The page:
Czech tennis player Lukas Rosol’s recent shock win over world no.2 seed Rafael Nadal at Wimbledon has completed a good month for the country’s sportsmen, with the Czech football team also reaching the quarter-finals of Euro 2012.

26-year-old Rosol, barely known outside of his home country before Thursday’s victory, made headlines across Europe after upsetting the odds to defeat Spanish giant Nadal 6-7, 6-4, 6-4, 2-6, 6-4. His win has since been labelled “one of the biggest upsets in Wimbledon and Grand Slam history” after defeating the 11-time Grand Slam winner.

Contrasting emotions after Rosol’s “miracle” win

Rosol had been ranked 100th in the world and was the clear underdog going into the match – the man himself admits that one of his main aims was simply to avoid losing in straight sets: “I don’t know what to say – I’m not just surprised but it’s like a miracle. I never expected something like this. There are so many emotions – I don’t know what to say. [Nadal] is a superstar and I’m very sorry for him. I played unbelievably today. I hope I can play another match like this. I’m very happy for my support. Before the match I was thinking to play three good sets so I don’t lose 3-0.”

The Brno-born right-hander’s reaction after winning said it all: it appeared that he realized this was likely to be the peak of a professional career that began in 2004. It was not only the best moment in Rosol’s career, but also one of the highlights in both Czech tennis and Wimbledon history.

Nadal – hardly a man used to losing – had previously reached the third round of every Grand Slam tournament since 2005, but showed admirable sportsmanship and maturity to graciously accept defeat and proceed to sign autographs when many players would have stormed off the court. Indeed, the Spaniard was able to put the loss into perspective, saying I’m very, very disappointed [but] it’s not a tragedy, it’s only a tennis match.”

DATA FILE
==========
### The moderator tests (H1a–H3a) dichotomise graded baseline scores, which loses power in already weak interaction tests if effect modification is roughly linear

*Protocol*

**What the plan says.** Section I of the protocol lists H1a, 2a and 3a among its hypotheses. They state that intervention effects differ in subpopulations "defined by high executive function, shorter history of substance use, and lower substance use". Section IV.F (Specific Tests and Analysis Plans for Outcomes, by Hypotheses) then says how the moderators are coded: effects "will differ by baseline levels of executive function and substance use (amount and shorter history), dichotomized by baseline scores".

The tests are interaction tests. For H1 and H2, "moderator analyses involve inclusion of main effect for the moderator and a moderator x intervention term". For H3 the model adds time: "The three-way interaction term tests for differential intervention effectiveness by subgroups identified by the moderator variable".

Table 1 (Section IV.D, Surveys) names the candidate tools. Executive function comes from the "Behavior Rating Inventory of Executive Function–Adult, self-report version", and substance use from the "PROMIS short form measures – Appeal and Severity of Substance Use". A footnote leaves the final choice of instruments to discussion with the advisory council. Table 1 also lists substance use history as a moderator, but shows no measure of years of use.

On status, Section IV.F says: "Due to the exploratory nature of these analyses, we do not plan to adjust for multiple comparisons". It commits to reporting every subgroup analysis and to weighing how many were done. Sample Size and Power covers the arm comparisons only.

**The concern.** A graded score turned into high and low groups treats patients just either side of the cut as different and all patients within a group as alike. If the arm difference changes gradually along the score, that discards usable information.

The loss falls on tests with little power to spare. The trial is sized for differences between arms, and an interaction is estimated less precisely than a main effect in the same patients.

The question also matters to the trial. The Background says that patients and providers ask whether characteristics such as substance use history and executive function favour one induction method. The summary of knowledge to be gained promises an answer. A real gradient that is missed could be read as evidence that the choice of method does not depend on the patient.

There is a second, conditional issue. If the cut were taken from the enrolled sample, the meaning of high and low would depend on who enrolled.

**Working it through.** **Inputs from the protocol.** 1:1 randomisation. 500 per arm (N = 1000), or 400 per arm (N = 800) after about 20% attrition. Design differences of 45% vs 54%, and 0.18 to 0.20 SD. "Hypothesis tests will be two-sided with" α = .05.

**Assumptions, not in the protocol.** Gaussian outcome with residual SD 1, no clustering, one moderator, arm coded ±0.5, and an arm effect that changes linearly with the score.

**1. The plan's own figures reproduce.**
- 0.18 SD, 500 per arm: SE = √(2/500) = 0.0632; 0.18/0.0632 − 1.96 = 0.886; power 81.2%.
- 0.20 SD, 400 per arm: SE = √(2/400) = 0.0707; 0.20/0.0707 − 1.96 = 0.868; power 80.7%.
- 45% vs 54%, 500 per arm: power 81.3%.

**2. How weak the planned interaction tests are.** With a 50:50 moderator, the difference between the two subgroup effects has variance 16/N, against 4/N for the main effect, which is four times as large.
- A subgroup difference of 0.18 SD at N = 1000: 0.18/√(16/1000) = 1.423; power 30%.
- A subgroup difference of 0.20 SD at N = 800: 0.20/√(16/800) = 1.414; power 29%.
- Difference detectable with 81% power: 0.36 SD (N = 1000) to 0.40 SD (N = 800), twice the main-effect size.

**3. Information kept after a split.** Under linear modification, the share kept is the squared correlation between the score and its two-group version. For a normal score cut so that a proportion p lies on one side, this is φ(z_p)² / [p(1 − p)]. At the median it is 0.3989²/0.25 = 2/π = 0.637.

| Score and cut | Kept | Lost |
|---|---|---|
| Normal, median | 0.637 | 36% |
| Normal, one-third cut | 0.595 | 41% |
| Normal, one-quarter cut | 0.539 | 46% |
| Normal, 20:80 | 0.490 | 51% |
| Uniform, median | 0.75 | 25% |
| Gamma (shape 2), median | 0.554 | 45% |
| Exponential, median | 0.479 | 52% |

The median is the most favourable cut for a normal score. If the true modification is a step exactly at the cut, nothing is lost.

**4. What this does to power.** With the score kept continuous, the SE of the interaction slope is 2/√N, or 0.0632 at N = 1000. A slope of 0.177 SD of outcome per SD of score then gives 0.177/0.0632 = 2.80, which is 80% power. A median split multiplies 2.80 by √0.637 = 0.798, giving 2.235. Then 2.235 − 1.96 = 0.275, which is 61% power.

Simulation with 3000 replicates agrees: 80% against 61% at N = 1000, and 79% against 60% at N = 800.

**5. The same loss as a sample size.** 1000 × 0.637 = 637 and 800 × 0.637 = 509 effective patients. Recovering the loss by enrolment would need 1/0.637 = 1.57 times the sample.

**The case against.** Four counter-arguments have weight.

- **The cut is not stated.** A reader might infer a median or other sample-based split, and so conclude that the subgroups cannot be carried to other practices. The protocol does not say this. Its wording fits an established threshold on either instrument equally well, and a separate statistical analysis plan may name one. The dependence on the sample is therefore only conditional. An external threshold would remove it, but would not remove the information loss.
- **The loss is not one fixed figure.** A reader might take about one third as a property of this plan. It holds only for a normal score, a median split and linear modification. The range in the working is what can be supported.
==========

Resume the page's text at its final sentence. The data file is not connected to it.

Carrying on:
Unfortunately, Rosol’s heroics ended in the next round, with a defeat to Germany’s Philipp Kohlschreiber (a former world no.22) in straight sets. Nevertheless, it has proved to be an unforgettable tournament for the man ranked as the Czech Republic’s third-best tennis player in April 2012.

The Czechs’ performance at Euro 2012 suggested a country going places

Earlier in June the Czech national football team had similarly impressed, albeit not quite on the same scale as Rosol, in successfully negotiating from a tricky Euro 2012 group that also included co-hosts Poland and a fancied Russian team. A 4-1 defeat to Russia, who boasted quality players such as Andriy Arshavin and Alan Dzagoev in their ranks, led to Michal Bilek’s men being written off by many pundits.

However, back-to-back victories over Greece and Poland propelled the Czechs to the top of Group A, booking a quarter-final clash with Cristiano Ronaldo’s Portugal. The heavy loss to Russia in their first group game meant that the Czech Republic became the first team to win a group with a negative goal difference.

As with Rosol’s third-round tie, the Czechs’ quarter-final proved to be one step too far, although it still took a late winner from Ronaldo to send Portugal to the quarter-finals. Losing 1-0 to a Portugal team ranked 17 places above them – that would only lose to Spain in the semi-finals on penalties – is nothing to be ashamed of.

The Czech Republic’s performances in these two sporting events,  in the Euros and Wimbledon the pinnacle of each’s 2012 calendar, means that the country’s 10.5 million population can be proud of a summer of success for Czech sportsmen.

Images: Rosol & Nadal –; Czech Republic team at Euro 2012 –